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The Wonderful Wizard of Oz
The Wonderful Wizard of Oz
Author: L. Frank Baum
Join the wonderful world of Oz. Here is the original book that started the wonderful series and inspired the famous movie, in which Dorothy Gale is whisked from Kansas to the magical land of Oz where -- with a Scarecrow, a Tin Woodman, and a Cowardly Lion -- she sets off to find the illusive Wizard. — And don't forget these enchanting books of Oz...  more »
ISBN-13: 9780451518644
ISBN-10: 0451518640
Pages: 240
  • Currently 4/5 Stars.

4 stars, based on 11 ratings
Publisher: Signet Classics
Book Type: Paperback
Other Versions: Hardcover, Audio Cassette, Audio CD
Members Wishing: 0
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reviewed The Wonderful Wizard of Oz on + 16 more book reviews
Helpful Score: 2
This was a surprisingly good read. Sure you've seen the movie a billion times but have you read the series? This is the first oe 14 and they go really fast. Baum is a very entertaining author who grabs you're attention right from the beginning. It's a wonderful series to read with or without your kids.
reviewed The Wonderful Wizard of Oz on + 31 more book reviews
Helpful Score: 1
A complete and unabridged copy of the original story first published in 1900.
reviewed The Wonderful Wizard of Oz on + 37 more book reviews
Helpful Score: 1
A picture story from "fun to read fairy tales".
reviewed The Wonderful Wizard of Oz on + 19 more book reviews
Helpful Score: 1
The book is pretty different from the movie. They cut many parts out of the book for the movie, but all were good choices in my opinion. I found it interesting that he wrote the story based on a bedtime story he told his kids. Wish I had that kind of imagination. This is a very fast read, entertaining and who doesn't love the Wizard of Oz?!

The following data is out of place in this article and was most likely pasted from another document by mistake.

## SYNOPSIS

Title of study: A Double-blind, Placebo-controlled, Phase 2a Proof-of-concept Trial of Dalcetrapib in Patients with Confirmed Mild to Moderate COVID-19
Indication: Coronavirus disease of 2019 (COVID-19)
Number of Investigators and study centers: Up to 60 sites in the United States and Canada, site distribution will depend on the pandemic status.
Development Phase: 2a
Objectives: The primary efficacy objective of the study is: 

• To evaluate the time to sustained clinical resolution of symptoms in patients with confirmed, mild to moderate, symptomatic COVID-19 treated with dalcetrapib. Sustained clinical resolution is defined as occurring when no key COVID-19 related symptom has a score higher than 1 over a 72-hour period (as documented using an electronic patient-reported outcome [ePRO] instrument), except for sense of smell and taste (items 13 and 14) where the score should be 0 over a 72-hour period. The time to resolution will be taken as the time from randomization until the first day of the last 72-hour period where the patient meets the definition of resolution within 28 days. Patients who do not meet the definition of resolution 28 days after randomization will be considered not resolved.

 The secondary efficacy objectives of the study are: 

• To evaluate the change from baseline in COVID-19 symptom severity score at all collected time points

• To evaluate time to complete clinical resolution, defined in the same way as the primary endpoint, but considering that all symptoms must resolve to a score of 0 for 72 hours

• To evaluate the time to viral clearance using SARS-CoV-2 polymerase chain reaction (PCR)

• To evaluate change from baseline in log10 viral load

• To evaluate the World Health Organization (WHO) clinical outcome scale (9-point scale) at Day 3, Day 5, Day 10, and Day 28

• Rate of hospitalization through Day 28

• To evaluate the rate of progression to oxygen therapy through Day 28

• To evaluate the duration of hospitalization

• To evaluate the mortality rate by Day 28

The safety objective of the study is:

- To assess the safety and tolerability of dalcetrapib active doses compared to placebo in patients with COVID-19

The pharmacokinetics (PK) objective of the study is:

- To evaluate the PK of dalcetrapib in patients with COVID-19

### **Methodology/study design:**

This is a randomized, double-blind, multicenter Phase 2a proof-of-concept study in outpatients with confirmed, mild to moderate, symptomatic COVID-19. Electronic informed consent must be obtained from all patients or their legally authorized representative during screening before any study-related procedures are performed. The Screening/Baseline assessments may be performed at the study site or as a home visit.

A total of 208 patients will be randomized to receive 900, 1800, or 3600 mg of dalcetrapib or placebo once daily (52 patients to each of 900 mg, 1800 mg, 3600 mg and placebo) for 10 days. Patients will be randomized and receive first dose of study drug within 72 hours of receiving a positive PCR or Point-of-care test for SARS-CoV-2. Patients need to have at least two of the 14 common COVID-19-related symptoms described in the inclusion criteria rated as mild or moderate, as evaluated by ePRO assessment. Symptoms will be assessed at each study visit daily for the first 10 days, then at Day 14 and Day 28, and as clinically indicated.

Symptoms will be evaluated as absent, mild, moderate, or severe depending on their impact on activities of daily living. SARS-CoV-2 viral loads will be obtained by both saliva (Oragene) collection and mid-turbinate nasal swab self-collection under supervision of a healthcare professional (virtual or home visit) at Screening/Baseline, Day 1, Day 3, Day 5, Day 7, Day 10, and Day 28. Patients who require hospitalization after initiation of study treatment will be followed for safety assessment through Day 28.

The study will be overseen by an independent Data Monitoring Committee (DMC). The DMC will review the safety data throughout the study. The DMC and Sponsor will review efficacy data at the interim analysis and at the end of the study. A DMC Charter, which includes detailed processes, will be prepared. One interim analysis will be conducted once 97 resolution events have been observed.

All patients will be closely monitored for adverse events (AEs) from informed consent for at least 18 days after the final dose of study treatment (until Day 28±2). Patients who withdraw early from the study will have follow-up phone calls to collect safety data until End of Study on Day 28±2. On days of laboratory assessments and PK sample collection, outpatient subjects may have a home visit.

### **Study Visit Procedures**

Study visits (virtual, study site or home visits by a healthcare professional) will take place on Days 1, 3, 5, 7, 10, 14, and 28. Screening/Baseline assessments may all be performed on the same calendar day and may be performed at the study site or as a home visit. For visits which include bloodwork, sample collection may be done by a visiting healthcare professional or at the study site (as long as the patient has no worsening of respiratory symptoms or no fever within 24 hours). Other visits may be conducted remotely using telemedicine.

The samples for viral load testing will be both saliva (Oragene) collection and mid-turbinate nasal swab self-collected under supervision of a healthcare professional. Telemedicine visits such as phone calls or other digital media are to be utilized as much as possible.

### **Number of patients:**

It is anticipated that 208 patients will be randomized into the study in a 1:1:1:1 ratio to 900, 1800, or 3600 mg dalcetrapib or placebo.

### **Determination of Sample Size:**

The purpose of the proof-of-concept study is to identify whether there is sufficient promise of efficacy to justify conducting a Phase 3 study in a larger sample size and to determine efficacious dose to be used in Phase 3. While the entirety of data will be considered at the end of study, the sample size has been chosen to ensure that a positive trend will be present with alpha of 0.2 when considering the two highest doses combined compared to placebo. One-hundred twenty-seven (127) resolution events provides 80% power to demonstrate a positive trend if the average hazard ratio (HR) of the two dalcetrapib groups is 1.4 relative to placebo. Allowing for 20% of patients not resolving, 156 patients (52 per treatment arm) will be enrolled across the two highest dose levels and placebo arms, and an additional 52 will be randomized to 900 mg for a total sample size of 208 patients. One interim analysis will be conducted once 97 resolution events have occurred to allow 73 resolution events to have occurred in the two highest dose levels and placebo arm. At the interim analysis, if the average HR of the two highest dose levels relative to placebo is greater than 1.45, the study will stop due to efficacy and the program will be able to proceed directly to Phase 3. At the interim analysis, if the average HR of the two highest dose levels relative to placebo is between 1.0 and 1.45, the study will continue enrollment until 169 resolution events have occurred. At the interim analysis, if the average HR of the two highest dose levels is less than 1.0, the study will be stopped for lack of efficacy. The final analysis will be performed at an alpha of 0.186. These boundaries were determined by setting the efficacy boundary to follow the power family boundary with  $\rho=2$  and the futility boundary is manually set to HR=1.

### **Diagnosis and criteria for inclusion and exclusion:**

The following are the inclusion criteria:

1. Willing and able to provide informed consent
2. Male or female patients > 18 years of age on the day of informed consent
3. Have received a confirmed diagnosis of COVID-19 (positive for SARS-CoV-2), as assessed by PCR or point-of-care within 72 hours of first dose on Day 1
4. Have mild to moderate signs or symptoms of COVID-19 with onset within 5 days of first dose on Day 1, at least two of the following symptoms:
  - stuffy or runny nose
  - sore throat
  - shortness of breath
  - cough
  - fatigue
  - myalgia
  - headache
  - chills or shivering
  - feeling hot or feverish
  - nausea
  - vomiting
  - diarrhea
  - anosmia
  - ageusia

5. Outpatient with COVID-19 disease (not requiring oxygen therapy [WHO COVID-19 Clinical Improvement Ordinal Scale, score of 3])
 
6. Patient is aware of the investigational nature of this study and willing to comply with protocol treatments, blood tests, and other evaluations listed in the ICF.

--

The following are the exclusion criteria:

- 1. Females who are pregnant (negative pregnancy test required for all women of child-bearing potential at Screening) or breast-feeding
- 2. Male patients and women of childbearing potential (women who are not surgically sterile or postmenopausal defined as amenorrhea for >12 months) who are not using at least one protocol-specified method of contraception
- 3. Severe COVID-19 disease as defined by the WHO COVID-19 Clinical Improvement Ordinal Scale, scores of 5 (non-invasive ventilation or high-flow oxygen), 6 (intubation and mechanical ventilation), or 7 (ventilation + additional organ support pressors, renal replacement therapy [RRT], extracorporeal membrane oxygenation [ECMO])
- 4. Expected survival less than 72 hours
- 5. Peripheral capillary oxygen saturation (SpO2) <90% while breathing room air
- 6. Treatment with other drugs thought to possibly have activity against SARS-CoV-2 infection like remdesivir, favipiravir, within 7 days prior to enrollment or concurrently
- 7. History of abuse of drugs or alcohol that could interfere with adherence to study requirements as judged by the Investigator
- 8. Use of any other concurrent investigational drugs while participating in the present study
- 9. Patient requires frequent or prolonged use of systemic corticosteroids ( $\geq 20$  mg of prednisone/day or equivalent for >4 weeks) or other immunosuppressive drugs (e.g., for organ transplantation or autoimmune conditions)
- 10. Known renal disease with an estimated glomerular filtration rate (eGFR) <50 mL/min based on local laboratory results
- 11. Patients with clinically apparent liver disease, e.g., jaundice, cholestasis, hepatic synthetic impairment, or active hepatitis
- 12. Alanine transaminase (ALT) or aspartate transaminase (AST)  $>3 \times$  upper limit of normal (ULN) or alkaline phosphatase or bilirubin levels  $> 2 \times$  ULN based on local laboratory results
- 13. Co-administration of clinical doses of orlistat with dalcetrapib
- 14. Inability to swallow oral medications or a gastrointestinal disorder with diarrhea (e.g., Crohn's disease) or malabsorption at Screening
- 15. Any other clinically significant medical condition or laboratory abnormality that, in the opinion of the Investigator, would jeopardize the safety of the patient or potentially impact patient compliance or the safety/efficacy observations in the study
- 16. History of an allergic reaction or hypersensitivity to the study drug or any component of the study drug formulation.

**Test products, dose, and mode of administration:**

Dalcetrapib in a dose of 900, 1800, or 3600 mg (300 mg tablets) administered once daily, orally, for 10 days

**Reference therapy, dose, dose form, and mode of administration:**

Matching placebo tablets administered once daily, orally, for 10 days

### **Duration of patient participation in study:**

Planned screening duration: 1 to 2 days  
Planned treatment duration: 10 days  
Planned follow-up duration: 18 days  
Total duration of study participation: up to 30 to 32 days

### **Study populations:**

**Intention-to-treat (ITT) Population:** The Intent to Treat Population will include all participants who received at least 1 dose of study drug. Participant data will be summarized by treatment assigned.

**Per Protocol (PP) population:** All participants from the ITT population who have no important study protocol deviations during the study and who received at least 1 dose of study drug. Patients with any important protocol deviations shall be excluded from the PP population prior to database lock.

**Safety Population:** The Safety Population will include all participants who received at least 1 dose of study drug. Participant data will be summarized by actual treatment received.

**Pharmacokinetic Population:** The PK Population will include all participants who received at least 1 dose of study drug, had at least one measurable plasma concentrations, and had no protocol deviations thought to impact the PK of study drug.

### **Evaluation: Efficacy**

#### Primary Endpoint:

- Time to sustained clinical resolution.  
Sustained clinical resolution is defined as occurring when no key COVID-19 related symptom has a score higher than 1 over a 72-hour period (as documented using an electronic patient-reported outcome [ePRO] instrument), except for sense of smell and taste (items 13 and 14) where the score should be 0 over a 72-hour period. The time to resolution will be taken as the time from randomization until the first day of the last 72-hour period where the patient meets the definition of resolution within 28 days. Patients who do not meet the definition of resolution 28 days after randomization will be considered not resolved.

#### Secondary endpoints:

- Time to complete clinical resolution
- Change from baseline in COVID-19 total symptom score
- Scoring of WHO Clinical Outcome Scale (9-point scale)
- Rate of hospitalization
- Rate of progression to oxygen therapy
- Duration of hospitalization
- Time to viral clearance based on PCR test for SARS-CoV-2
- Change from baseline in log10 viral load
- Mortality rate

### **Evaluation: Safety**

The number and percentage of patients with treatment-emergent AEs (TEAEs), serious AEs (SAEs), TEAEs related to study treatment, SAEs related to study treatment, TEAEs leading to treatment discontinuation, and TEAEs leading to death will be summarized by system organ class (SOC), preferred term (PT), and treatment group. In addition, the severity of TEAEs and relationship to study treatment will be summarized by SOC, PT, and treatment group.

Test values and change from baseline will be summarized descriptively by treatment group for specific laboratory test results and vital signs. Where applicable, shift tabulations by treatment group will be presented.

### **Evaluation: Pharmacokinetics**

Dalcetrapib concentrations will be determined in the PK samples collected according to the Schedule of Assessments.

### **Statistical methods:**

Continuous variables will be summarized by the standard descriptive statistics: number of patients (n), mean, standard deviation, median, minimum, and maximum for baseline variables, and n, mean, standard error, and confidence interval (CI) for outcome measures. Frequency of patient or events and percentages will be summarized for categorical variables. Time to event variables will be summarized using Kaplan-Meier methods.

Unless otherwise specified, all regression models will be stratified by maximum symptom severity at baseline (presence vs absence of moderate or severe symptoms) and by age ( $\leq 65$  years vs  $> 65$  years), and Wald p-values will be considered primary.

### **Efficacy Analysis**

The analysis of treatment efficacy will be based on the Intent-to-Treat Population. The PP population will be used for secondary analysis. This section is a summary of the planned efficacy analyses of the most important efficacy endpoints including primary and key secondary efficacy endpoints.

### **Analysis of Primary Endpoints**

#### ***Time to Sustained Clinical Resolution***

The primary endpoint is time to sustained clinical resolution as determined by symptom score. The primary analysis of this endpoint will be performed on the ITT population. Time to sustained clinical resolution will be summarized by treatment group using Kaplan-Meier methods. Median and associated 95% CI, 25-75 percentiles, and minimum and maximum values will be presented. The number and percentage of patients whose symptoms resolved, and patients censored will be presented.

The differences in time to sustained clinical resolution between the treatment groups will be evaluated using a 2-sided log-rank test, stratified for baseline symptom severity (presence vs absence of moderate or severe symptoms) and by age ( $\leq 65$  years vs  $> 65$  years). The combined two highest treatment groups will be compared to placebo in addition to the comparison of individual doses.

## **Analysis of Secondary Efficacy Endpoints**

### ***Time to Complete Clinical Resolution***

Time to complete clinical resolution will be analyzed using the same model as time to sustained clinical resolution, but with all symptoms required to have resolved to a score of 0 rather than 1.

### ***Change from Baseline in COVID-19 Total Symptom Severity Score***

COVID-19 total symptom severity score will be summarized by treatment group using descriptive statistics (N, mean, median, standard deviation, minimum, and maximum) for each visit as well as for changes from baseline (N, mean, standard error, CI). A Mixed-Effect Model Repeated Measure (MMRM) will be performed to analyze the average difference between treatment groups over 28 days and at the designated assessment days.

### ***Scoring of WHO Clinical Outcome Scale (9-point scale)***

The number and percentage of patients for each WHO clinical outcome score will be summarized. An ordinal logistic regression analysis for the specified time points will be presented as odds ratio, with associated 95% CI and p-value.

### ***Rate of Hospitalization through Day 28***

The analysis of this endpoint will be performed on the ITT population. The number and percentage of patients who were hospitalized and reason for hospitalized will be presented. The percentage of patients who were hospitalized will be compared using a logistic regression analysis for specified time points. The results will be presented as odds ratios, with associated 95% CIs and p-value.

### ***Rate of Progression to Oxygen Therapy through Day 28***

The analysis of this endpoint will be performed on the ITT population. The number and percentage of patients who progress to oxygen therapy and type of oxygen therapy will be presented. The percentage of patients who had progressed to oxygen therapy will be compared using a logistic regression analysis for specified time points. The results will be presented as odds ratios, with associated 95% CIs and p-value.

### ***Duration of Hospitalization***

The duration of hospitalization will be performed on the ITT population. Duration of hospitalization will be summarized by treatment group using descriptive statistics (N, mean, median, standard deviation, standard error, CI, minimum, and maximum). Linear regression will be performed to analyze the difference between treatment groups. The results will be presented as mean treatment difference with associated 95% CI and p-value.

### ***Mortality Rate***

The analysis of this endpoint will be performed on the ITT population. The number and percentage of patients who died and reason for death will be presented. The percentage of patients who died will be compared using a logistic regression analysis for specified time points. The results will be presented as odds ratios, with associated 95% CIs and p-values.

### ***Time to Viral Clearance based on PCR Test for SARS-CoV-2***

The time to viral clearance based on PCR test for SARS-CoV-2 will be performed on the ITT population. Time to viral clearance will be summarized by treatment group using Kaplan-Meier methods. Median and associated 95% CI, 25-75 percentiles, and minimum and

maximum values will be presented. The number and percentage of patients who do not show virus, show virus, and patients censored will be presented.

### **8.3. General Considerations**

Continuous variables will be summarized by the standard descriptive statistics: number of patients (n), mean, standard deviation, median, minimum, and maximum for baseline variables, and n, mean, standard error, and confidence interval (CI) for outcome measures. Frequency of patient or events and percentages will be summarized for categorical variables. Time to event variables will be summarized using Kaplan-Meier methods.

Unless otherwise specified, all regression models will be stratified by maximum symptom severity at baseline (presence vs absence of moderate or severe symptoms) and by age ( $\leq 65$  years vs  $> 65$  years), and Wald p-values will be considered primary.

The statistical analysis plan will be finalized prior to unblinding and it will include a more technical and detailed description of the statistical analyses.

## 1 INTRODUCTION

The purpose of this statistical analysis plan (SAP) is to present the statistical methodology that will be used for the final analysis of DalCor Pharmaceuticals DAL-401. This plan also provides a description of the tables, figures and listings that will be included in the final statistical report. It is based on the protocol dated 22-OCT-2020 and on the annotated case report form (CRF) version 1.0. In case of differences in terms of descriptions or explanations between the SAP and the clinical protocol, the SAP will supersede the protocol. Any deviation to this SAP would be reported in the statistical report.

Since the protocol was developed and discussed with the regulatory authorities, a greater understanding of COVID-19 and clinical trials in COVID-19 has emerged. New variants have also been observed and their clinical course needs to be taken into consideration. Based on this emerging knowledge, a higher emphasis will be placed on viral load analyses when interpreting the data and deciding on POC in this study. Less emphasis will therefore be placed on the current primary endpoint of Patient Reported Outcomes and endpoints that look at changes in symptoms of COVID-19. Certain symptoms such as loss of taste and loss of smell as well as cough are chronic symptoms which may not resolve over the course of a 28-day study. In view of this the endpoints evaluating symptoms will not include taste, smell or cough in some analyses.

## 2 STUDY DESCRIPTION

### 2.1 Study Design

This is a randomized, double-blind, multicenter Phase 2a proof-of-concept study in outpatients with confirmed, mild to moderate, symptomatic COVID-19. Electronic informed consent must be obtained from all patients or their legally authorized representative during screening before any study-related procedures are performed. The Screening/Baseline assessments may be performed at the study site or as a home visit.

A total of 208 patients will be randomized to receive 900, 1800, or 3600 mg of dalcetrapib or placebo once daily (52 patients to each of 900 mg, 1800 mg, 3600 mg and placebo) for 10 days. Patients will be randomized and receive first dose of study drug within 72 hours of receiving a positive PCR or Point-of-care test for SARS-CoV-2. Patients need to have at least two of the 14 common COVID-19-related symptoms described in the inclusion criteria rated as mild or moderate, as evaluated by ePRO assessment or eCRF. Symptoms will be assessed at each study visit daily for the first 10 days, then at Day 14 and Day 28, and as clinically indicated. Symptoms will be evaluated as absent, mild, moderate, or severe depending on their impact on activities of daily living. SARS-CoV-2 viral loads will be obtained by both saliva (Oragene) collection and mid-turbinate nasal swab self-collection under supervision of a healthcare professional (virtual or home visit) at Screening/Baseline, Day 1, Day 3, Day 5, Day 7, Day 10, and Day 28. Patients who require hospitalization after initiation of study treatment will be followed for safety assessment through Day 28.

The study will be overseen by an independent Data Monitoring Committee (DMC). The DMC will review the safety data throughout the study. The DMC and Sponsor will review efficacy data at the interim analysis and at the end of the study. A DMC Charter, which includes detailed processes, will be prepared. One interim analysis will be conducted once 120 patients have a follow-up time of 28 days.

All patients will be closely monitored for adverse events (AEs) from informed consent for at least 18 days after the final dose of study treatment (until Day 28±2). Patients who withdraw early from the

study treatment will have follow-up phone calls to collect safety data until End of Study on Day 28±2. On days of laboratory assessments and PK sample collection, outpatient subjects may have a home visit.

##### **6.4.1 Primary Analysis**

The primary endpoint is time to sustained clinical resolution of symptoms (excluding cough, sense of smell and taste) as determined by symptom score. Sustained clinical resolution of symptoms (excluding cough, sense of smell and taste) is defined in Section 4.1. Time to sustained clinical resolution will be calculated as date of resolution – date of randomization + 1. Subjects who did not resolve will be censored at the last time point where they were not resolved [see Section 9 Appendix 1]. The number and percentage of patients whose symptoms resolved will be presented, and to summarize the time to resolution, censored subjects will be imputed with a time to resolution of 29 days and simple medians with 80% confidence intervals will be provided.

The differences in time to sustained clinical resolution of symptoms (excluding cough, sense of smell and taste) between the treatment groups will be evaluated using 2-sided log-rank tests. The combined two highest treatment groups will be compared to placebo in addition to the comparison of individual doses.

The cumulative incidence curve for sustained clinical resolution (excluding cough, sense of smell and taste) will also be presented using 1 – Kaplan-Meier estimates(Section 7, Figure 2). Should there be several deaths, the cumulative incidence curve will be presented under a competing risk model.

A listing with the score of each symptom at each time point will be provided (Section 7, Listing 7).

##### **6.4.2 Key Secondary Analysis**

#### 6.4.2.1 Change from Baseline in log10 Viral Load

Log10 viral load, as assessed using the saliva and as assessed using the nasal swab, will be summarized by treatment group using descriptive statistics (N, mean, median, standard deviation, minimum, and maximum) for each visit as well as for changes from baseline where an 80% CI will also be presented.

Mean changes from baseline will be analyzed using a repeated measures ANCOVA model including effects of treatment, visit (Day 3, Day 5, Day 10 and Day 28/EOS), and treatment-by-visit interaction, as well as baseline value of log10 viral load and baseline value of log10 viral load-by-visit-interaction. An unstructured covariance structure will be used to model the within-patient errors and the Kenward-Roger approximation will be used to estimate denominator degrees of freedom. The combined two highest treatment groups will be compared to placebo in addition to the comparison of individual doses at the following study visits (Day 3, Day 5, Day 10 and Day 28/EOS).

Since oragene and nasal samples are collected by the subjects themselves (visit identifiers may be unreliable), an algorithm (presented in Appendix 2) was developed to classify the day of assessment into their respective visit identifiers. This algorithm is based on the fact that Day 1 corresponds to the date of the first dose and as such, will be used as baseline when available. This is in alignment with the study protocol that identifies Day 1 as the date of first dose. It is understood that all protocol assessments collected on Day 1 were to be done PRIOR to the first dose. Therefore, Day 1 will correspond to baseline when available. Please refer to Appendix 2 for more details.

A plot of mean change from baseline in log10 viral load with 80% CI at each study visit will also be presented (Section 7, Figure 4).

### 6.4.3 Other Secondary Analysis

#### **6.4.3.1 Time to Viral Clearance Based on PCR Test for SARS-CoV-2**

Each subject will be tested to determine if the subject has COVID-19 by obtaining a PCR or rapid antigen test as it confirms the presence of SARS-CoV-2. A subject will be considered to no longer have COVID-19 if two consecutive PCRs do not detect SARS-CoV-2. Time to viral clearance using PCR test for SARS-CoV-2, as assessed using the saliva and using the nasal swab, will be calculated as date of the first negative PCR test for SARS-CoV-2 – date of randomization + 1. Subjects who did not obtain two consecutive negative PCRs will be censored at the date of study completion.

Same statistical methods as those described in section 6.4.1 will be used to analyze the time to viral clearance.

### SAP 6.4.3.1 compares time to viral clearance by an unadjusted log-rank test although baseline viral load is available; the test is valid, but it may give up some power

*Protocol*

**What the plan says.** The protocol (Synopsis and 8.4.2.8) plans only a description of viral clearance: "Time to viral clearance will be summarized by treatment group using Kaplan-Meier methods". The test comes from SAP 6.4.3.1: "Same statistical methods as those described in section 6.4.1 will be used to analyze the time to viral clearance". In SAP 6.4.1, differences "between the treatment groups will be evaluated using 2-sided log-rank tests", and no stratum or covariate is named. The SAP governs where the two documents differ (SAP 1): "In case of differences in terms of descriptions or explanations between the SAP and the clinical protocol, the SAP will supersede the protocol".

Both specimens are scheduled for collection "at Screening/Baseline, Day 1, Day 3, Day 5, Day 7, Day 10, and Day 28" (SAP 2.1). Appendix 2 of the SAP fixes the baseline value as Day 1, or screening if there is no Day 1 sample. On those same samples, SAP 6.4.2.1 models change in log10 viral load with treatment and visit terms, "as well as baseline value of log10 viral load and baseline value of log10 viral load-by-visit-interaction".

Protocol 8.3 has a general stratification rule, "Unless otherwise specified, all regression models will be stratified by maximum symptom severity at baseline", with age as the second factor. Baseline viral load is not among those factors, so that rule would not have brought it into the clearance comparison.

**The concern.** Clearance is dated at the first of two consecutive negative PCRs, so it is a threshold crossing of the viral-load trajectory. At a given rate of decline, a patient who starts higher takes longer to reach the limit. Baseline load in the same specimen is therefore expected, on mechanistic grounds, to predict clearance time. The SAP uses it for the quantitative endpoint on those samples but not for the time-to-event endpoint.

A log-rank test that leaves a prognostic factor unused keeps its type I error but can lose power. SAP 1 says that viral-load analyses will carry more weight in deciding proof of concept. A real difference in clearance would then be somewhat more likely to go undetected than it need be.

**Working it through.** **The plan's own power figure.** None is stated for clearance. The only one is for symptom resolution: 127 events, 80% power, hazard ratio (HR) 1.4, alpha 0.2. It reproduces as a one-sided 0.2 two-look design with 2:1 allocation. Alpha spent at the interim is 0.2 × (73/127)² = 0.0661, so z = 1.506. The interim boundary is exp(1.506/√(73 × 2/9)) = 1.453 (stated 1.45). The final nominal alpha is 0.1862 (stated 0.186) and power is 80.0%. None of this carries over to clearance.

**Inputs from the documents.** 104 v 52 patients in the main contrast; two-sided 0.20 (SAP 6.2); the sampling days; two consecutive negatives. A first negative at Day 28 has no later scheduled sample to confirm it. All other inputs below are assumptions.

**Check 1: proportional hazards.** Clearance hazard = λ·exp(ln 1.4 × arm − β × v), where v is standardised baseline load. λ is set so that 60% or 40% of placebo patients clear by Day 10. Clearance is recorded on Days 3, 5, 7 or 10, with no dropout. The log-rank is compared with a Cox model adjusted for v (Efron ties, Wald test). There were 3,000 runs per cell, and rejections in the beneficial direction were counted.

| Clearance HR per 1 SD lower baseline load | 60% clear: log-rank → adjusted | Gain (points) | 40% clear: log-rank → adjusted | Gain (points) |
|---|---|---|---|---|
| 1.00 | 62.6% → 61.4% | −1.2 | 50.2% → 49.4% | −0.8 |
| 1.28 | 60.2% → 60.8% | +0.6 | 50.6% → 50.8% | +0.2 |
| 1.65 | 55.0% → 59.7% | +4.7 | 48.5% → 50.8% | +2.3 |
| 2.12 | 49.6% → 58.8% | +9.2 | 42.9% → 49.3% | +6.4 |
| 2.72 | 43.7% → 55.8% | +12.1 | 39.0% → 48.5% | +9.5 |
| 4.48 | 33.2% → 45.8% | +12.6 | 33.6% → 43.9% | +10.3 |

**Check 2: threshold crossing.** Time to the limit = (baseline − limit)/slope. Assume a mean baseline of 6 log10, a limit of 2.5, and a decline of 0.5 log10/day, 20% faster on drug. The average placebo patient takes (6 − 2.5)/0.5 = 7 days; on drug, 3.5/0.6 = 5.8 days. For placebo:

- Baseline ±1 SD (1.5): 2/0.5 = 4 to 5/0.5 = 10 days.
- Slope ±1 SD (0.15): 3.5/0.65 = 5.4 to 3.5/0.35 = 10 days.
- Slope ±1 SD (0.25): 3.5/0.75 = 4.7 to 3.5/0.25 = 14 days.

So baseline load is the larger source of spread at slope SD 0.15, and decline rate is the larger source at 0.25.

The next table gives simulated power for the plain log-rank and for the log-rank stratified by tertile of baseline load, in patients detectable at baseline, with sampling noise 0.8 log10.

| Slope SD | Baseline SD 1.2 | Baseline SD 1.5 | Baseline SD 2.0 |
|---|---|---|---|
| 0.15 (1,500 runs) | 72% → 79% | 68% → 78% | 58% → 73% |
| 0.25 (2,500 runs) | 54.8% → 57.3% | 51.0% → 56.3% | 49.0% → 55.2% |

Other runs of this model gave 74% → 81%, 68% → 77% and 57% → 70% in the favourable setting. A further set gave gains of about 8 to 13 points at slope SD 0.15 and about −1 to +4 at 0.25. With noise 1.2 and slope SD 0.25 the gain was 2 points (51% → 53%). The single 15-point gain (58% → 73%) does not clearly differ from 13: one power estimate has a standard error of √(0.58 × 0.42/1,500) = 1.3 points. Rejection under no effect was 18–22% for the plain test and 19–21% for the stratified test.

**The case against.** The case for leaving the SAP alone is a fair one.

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reviewed The Wonderful Wizard of Oz on + 15 more book reviews
Oz is one of the strangest worlds you will ever enter. The narrative voice in the first book of the Oz series has its flaws (far too many uses of "shall" and "for," a complete lack of contractions that makes for occasionally uncomfortable dialogue, and a similarity between the voices of the main heroes). That being said, it's a magical tour into a wonderful world of fantasy, horror and general weirdness that you won't soon forget.

Far too many people introduce themselves to this world through the MGM movie, and find the second portion of the plot to feel somewhat anticlimactic when they expect the story to end right after a failed balloon ride. Unfortunately, Wicked has added to unrealistic expectations by presenting a new version of the movie witch in book form. Those who have read the book know that in it tigers and bears are part of a chimerical amalgamation, the Wicked Witch of the West has a single binocular eye, flying apes aren't evil, scarecrows break the necks of violent crows, the emerald city isn't so emerald without glasses, silver slippers take you home, and kisses from a good witch protect you. The visit to the Wizard isn't the climax of the journey in the novel, it's simply a step along the path for each character to find their home. Further, there aren't just slippers, Munchkins, witches and wizards to contend with; there are golden caps, Winkies, Quadlings, Hammer Heads, mice kingdoms, wolves, bees and giant spiders, oh my!

If you are able, be sure to pick up an illustrated version of the book (like the Signet Classics edition). Baum is the American Louis Carroll. And, just as Carroll had John Tenniel, L. Frank Baum had W.W. Denslow to bring his characters to life in a visual medium
reviewed The Wonderful Wizard of Oz on + 3352 more book reviews
Oz never pales. Always worth reading.